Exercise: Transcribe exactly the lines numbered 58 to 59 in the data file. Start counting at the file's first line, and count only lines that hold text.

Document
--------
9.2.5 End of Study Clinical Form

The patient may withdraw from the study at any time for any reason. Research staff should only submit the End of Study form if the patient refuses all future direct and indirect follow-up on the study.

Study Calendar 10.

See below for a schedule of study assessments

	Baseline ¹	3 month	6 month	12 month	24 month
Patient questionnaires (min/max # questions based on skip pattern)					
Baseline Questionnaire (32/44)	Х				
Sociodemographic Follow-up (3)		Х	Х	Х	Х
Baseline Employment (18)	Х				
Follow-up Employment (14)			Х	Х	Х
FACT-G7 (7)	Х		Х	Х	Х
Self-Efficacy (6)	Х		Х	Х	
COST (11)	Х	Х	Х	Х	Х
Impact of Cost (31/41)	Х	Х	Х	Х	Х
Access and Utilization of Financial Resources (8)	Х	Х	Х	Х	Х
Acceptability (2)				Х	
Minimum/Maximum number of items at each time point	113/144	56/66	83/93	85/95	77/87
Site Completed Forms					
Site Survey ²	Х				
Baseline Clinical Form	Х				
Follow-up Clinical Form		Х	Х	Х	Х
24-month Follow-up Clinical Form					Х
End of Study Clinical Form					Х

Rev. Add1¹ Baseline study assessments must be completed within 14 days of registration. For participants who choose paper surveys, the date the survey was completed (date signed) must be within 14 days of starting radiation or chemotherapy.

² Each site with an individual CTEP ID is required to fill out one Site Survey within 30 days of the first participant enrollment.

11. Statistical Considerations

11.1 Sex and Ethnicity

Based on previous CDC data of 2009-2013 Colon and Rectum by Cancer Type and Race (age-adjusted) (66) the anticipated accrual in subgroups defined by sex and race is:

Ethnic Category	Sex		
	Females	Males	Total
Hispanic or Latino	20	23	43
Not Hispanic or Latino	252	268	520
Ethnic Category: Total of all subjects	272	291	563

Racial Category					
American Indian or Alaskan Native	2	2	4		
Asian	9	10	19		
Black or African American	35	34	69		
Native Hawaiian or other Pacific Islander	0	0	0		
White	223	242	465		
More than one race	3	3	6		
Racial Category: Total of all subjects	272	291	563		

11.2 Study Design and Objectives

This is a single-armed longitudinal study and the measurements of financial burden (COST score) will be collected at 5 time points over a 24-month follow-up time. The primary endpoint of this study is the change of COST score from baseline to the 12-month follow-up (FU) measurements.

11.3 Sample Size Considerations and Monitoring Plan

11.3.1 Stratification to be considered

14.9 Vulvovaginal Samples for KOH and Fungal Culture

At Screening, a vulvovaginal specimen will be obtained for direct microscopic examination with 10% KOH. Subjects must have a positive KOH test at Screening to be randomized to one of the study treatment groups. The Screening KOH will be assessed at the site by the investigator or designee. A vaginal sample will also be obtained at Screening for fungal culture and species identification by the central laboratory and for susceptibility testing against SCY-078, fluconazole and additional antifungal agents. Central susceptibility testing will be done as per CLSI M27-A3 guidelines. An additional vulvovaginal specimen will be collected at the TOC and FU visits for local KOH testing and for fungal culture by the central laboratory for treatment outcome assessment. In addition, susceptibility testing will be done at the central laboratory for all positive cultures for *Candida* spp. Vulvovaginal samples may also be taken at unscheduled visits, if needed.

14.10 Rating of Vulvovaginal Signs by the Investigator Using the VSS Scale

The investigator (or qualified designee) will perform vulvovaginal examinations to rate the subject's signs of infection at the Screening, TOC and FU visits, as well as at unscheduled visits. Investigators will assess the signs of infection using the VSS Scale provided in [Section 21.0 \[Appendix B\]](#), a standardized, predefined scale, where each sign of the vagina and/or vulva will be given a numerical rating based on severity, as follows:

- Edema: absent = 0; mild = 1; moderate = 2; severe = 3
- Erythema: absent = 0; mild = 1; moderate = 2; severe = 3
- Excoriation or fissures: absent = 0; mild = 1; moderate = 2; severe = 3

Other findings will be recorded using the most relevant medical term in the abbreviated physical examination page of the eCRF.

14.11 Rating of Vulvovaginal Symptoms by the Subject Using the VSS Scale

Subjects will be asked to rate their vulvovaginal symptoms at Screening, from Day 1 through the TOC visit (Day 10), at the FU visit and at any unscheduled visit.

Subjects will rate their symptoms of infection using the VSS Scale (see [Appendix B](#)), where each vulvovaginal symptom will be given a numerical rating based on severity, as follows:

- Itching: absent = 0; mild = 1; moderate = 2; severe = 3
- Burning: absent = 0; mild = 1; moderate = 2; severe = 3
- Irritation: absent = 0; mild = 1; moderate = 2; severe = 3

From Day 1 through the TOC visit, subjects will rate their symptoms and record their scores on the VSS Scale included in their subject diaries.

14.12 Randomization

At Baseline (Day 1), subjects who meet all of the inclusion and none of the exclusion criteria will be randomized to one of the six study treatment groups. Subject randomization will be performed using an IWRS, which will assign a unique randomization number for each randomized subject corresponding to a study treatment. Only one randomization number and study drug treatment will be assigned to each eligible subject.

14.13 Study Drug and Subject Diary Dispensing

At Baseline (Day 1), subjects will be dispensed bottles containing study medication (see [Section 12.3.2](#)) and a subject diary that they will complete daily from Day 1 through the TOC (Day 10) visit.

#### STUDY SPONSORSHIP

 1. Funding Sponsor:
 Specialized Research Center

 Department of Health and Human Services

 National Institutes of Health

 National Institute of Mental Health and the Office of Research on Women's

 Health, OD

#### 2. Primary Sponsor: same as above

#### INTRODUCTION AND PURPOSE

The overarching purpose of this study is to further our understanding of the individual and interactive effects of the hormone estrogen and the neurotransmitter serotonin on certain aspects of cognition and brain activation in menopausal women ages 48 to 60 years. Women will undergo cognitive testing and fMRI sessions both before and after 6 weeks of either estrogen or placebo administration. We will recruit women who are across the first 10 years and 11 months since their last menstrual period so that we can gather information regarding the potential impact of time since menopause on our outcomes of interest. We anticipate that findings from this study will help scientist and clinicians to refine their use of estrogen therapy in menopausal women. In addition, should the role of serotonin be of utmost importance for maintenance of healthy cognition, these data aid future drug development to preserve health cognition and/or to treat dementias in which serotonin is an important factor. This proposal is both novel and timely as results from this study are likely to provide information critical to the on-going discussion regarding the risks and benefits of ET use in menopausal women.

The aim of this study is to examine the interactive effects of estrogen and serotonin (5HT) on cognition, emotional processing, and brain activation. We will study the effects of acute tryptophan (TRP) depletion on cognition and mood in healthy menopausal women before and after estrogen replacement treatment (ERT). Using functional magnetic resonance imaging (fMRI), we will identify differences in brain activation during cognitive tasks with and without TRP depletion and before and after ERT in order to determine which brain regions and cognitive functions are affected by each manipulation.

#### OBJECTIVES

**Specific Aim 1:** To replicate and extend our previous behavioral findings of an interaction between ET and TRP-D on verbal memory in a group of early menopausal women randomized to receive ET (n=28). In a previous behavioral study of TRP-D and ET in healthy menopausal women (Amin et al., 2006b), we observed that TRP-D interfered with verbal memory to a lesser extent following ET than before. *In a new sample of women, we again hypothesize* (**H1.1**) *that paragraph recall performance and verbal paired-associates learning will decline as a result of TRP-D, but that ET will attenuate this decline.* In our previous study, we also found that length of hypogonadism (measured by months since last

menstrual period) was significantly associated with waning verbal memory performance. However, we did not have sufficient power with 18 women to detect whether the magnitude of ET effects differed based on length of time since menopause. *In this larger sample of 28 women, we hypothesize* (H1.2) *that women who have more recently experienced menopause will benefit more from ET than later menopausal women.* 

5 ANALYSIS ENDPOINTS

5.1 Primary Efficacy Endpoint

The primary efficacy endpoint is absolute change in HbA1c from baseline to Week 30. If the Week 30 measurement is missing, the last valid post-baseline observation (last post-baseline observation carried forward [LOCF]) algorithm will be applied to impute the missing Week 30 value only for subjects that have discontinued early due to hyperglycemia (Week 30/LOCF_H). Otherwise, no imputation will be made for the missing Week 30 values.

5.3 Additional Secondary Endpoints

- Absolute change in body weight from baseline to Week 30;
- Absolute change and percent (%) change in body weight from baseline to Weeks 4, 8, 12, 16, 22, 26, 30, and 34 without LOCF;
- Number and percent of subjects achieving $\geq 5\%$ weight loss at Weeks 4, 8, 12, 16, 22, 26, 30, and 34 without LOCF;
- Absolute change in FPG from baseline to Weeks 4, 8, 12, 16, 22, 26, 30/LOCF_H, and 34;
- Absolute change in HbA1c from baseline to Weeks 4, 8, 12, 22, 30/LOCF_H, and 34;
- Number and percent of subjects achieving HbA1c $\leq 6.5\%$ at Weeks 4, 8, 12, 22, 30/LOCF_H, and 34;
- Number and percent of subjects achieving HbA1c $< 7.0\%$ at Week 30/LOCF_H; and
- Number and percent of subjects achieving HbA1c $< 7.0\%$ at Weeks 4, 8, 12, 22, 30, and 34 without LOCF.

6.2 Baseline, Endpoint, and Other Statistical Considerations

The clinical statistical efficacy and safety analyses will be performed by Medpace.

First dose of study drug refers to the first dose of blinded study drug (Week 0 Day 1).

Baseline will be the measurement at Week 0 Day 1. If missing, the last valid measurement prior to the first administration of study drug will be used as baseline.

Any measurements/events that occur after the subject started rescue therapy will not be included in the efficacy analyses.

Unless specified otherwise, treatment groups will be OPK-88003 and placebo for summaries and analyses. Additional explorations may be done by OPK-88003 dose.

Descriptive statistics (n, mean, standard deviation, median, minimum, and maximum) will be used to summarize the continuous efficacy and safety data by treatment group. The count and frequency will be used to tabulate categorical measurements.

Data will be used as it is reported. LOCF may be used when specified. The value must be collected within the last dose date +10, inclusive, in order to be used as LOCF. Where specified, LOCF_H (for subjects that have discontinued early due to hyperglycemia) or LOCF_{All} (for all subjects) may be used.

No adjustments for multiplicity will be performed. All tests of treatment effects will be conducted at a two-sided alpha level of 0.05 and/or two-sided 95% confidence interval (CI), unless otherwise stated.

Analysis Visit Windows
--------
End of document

- Burning: absent = 0; mild = 1; moderate = 2; severe = 3
- Irritation: absent = 0; mild = 1; moderate = 2; severe = 3